Fear/Paranoia Level: 8 (Baseline 5; +1 for What The Hell Was That?, +1 for If James Rogers Really Got Beat Out By Talbott Last Week The Secondary Is Literally Three True Freshmen and Kovacs, +1 for And Then We're Throwing a Freshman Spur Out There Against The Option, +1 for Assuming That Martin Is Not Useful Until He Is Again, –1 for Denard, –1 for Denard Plus Bonus Ninja Tricks, +1 for FFFFFFUUUUUU.)
Desperate need to win level: 10 (Baseline 5; +1 for God, A Win, Any Win, +1 for Rich Rodriguez Job Reclamation Project, +1 for Denard Career Flight Path Maintenance, +1 for Seriously That A Win, Any Win Bit, +1 for A Brief Respite From The Enduring Misery Of Life Is Needed In These Dark Times, Oh Lord, I Beseech Thee, Hear My Call And Respond To Your Good And Faithful Servant, Or At Least, You Know, Your Middling And Somewhat Forgetful Guy Who Resents The Idea Of Servitude, Oh Lord, Lord.)
Loss will cause me to... drink.
Win will cause me to... open one eye and look around in case the falling building didn't actually hit me.
The strictures and conventions of sportswriting compel me to predict:
WTF, Vegas? Michigan being favored here seems insane after last week on both ends. I foresee Illinois's offense tearing through Michigan's like it's almost not there on both air and ground, with some rough spots from Scheelhaase ending a drive here and there and Michigan's return to a somewhat sane defense making the going slightly tougher this week. The Illini won't score on 7 of 9 drives. More like 5 of 9.
Michigan's offense, meanwhile, will have the same promising-but-not-quite-there style they've had since the Big Ten sledding got tough, exploding for a couple of long touchdowns and putting together a number of long drives that get Michigan into the high twenties but sputter out in missed fourth downs, missed field goals, and penalties.
Finally, three opportunities for me to look stupid Sunday:
- Michigan goes back to a 4-3 under look and it seems like an improvement.
- Mike Martin does not play effectively.
- Courtney Avery has a less bad day than JT Floyd did against Penn State.
- Illinois, 37-30.
University of Michigan Football Injury Report
vs. Illinois, Nov. 4, 2010
OUT (0% PLAY)
Floyd, J.T. Ankle
Jones, Mike Leg
Odoms, Martavious Foot
Toussaint, Fitzgerald Shoulder
Van Slyke, Jared Clavicle
Williams, Mike Head
Woolfolk, Troy Ankle
QUESTIONABLE (50% PLAY)
Dorrestein, Perry Knee
Stokes, Je’Ron Knee
PROBABLE (75% PLAY)
Martin, Mike Ankle
All the guys in "out" are guys we know are out for the year with the exception of Fitzgerald. Meanwhile, it seems like Huyge is likely to get another start at right tackle on Saturday—which fine he's about as good as Dorrestein—and there is an explanation for Stokes's absence for much of the Penn State game.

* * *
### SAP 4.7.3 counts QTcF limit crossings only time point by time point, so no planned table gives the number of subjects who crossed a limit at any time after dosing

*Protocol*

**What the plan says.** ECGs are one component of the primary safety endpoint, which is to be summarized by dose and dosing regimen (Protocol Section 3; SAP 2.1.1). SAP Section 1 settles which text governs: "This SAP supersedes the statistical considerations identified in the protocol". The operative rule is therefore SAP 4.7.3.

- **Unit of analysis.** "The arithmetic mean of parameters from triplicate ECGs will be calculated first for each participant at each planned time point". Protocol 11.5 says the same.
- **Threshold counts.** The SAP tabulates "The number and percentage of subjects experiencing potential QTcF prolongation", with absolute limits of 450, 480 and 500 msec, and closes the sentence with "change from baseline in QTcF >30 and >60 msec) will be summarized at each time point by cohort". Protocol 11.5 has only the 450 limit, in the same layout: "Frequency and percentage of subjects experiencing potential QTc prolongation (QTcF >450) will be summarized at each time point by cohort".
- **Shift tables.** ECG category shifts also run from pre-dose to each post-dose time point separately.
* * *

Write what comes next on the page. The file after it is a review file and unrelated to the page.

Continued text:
Martin… well… reports said he sprained his other ankle, so if that's true he's got a better shot at returning effective than if he was suffering a high ankle sprain. But I'm not confident he'll have an impact. We'll see.
[Ed-M: Added the video provided by Boyz n da Pahokee]
"It's an attitude adjustment... it can't just be some half-assed work ethic." Guys need to fight every game, every down. "We're gonna realize that shortly, and we'll get it done."
"Losing isn't good. Losing looks bad, and we don't deserve it. We've worked too hard, gone too far, and done too much, and this shouldn't be the outcome. It's going to change. I'm going to do whatever I can do, as much as I can do."
Every young football player coming in needs to make an adjustment to the next level. It comes with the experience of playing in college. "It's coming. It just needs to show."
The team has ability, and is showing effort. "It's just the mental apect, we need to improve our technique, we need to improve our reading skills. It's something that will come and I'm hoping it comes fast." The mental game is an acquired talent, you don't just wake up one day and know how to play football. Guys need to work at it, and they are learning it. "We're moving towards the place we need to be. We're just not there yet."
How to avoid pointing fingers at D? "We're a team for a reason. We're not an offense and a defense. We're a team. And when you point things at one side, it just kills it. There's a chemistry that we have as a team, and will build on for years to come."
Illinois is a good defense with a strong defensive line, and a good linebacker in Martez Wilson. "They're a solid defense, a very solid defense, but I think we should do well against them."
What was it like to miss last year's game? "I mean I've answered this question probably 300,000 times at every media event I've ever been to. Obviously it's not good. I don't like sitting at home watching it with my leg up."
Mike Martin's ankle injury - the only thing that hurts him is the physical injury. It's hard to come off that, but you adapt to the pain. No football player has ever been 100% healthy the entire season.
Rich Rod doesn't need his players to play psychiatrist with him. "He's his own man and he can handle himself. He doesn't need one of his players to mediate him and make sure he's calm."